# Stability issues in gateleg table design

This is a table with two wings that fold down, and two legs per side that swing out for support. I'm pretty confident about this design being stable: The green section at the top is the only surface that remains in place. The vertical green section at the back is another wing on the opposite side, shown folded down. For the yellow wing, the legs are shown fully rotated outward to their stop position.

The total measurement of the surface is 22" (wing) + 6" (stationary section) + 22" (other wing) = 48". The total height is 24".

Here is an alternate design. I would like to find a way to reduce the overall weight and only include one swing-out leg (other wing removed for illustrative purposes): The swing-out leg is shown here fully extended to its resting position. It would have some kind of ball/socket mechanism to lock in place.

Alternatively, the single leg in the alternate design could swing out from the center to form a T-shaped frame underneath, which is probably more expected: My question is: how can I calculate this table's stability? I worry that in the second design, there would be stability issues in the corners. I'm an amateur builder and not sure how to go about this.

Oak would be the surface material, with the legs being 1" square steel.

There is a similar table from Crate and Barrel that I can't link to due to being a new user ([A], [B]):

• Just to clarify: the green area of the table folds up to make a large flat table and the two legs seen half-way across the 39" span rotate out to support it (being hinged to the legs at the intersection between the yellow and green area), correct? Are they to rotate 90°, so as to stay aligned with the other legs, or only around 45°, as shown in the second image? How long is the green part of the table (not including the 6")? Please edit your question with this information. – Wasabi May 31 '16 at 23:04
• Correct, the vertically oriented green section at the back is a wing. The green section at the top is the only stationary part of the surface. Should have colored those differently. The legs in the first design are shown fully rotated outward. The leg in the second, alternate design is also fully extended. It would stay diagonal. The other option would be to have it rotate outward from the center, which is probably more expected. Editing now! – Geraldo May 31 '16 at 23:09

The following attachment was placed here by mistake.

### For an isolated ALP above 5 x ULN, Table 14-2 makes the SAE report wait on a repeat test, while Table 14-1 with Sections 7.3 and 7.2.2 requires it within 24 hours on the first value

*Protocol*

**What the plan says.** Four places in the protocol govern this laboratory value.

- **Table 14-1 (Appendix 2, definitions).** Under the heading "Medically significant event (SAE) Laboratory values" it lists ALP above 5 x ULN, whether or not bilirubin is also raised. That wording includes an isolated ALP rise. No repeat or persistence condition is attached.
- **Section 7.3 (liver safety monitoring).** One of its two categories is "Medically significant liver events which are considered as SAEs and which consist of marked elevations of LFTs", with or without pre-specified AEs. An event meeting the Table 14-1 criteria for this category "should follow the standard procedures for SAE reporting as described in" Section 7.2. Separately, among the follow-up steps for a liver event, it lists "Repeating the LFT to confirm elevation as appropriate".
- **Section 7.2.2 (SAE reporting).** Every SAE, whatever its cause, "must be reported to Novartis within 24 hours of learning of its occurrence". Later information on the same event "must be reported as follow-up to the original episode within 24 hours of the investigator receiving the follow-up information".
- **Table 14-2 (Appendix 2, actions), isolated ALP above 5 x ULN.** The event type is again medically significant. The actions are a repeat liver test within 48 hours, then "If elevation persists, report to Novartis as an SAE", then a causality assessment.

• "the single leg in the alternate design could swing out from the center..." With both wings extended, that seems to be a table with a leg in the middle of each side, not a leg at each corner. It should be fairly obvious why you don't see many tables designed like that, except for circular tables where the "corners" are effectively cut away. Even if it it's not literally "unstable", the table top won't be very rigid. – alephzero Jun 1 '16 at 21:10
• Any stiff table with more than 3 legs is going to be wobbly because no ground is perfectly flat. What you want is a table that is just strong enough, lightweight and flexible to conform to the surface placed on. – ja72 Oct 30 '16 at 6:27
• All the single leg swings that I've seen 'in the wild' have had circular tops, which effectively reduces the instability you've noted. Even so, sitting on them in the wrong place would cause them to fall over! – Jonathan R Swift Jan 23 '18 at 13:05

This question is in regards to stability, so that's what I'm going to focus on (as opposed to strength, which would require far more information regarding materials, dimensions and connections).

• Both wings down
• One wing (left or right) up, the other down
• Both wings up